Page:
Basic attacks will provide the bulk of your combat moves, but each character can learn a few skills that range from passive boosts to powerful attacks. Most of those attacks have a cool-down period to prevent you from spamming them, but others, such as healing spells, can be cast every turn. Which I appreciated. When playing a game where my offense is partially determined by how much health my heroes possess and how many troops they still have, it's nice to be able to replenish both those numbers whenever necessary.

With small numbers of enemies on battlefields that aren't particularly large in scope, it doesn't take long to get through the average fight, allowing a person to do a lot of stuff without eating up a lot of time. This is good because there is a lot of stuff that I can do. Too much, to be honest.

To start with, one of the most important things to obtain in Langrisser Mobile is team experience, which can be obtained from winning battles and as rewards for completing the game's various daily challenges. It's important because no individual member of your party can have his or her level raised higher than your team experience level, so you can have hundreds of experience-boosting items in your inventory and, therefore, have the ability to boost a few characters several levels each, but be unable to simply because their potential is determined by that team experience level.

You'll also realize that the team experience bonuses you get from doing those daily challenges are often larger than what you'd get from simply fighting battles. And those daily challenges also tend to give other much-needed awards. Take part in the training battles hosted by those Cho Aniki bodybuilder dudes (both series originated with the same company) and you'll get all sorts of items used to buff those generic troops packaged with each hero. Handing out gifts to teammates to improve intimacy bonds will give stat enhancements to main character Matthew, as well as the recipients. Another training battle offers loads of experience-boosting items, those time rifts to past Langrisser games have plenty of their own rewards and there is an arena where you can fight random collections of heroes for money and tokens. You can even get those bonuses from doing ticket draws or giving a character an experience boost!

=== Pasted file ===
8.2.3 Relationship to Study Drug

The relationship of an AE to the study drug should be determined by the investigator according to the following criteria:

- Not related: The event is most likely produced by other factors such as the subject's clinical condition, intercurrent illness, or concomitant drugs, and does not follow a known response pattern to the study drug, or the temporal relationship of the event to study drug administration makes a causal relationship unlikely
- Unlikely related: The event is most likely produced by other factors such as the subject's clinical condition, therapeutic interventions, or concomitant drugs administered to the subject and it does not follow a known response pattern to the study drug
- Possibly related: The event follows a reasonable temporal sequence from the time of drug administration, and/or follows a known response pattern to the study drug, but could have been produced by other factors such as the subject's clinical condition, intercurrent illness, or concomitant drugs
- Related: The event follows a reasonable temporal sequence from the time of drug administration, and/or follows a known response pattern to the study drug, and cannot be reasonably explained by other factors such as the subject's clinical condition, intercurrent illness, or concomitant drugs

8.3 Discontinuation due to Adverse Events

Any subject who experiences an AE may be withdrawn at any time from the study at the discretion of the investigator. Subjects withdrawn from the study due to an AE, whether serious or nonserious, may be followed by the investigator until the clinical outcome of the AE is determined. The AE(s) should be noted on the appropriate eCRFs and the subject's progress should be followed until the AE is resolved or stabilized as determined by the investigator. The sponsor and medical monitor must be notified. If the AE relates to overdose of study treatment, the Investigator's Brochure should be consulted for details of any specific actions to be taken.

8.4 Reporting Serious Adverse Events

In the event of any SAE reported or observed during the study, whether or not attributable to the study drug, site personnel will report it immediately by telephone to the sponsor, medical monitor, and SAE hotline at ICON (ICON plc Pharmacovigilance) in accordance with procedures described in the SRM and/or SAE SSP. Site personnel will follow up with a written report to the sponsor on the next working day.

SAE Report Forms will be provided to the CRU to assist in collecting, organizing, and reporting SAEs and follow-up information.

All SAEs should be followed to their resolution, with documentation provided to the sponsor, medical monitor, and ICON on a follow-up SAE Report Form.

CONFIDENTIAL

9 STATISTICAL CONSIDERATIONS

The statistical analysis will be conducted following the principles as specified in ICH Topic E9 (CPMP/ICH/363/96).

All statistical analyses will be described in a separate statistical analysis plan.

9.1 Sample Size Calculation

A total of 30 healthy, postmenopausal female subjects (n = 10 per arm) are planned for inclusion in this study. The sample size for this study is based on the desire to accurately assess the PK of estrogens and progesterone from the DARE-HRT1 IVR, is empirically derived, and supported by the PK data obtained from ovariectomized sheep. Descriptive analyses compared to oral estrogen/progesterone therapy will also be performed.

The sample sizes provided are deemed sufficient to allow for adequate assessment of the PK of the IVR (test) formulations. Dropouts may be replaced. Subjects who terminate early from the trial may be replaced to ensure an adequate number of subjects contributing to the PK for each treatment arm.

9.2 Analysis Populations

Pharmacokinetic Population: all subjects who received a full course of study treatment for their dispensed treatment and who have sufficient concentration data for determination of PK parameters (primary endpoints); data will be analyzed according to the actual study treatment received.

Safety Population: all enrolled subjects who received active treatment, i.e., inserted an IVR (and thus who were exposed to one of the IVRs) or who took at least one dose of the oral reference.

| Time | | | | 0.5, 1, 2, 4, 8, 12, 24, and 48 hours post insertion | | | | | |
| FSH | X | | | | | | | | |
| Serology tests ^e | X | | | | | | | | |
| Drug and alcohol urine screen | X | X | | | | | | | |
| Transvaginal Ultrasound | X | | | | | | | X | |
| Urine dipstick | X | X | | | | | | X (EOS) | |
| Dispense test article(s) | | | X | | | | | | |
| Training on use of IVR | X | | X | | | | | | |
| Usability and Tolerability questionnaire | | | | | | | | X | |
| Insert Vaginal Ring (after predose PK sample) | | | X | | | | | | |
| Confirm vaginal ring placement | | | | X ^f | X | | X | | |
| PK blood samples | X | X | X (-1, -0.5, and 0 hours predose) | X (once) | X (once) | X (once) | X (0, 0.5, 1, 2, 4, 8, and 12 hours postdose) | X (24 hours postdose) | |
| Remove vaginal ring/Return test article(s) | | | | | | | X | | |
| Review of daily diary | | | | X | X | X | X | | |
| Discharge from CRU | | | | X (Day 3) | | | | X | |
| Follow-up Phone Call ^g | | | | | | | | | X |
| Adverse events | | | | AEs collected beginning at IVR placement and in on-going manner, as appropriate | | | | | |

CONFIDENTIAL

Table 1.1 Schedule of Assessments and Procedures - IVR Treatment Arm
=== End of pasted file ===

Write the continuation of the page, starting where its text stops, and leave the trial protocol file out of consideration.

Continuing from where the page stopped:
And that is where the cracks start falling. As you progress through the main quest, you'll find that the suggested level for your team does increase fairly quickly as you progress through each short chapter and its handful of battles, so you'll want to get every team experience boost you can in order to have your characters binge on items to quickly raise their levels. And you'll want to feed inferior weaponry and forging tools to your equipment to make it stronger. And do the training to get better troops that are capable of standing up to enemy forces. And so on and on and forth, until you realize that you're spending far more time doing busywork than anything of actual substance.

Eventually, no matter how big a fan you are of strategic turn-based games, this will put a huge dent in your enjoyment of Mobile. Each of the various training battles is the same, only with higher-level enemies being unlocked as you progress, making all the busywork feel quite repetitive after a while. And when it comes to games like this, where you're essentially playing a sort of chess match against enemy troops, looking to match your strengths against their weaknesses while preventing them from doing the same, you do not want repetitive. And you definitely don't want to do the same dozen things every day in order to maximize your growth, so you can consistently progress through the game.

Even with all that said, I can't be overly critical of Langrisser Mobile. I remember when I downloaded Final Fantasy Record Keeper and was so, so excited about being able to mix-and-match characters from virtually every game in that series to go through fights and defeat bosses. That excitement faded amazingly quickly when I got to a certain point and realized I'd only be able to do a couple small groupings of battles at a time before needing to wait for however long it took for stamina to recharge. With this game, that moment has not come and I was able to get a good couple weeks of free entertainment before starting to find things annoying enough to make me want to step back. And, hell, I don't even always get that sort of result from games I spent $50 to play. This isn't a be-all, end-all app that'll revolutionize phone gaming, but it's far better than I expected from a free-to-play title.


overdrive's avatar
Staff review by Rob Hamilton (February 23, 2019)

Rob Hamilton is the official drunken master of review writing for Honestgamers.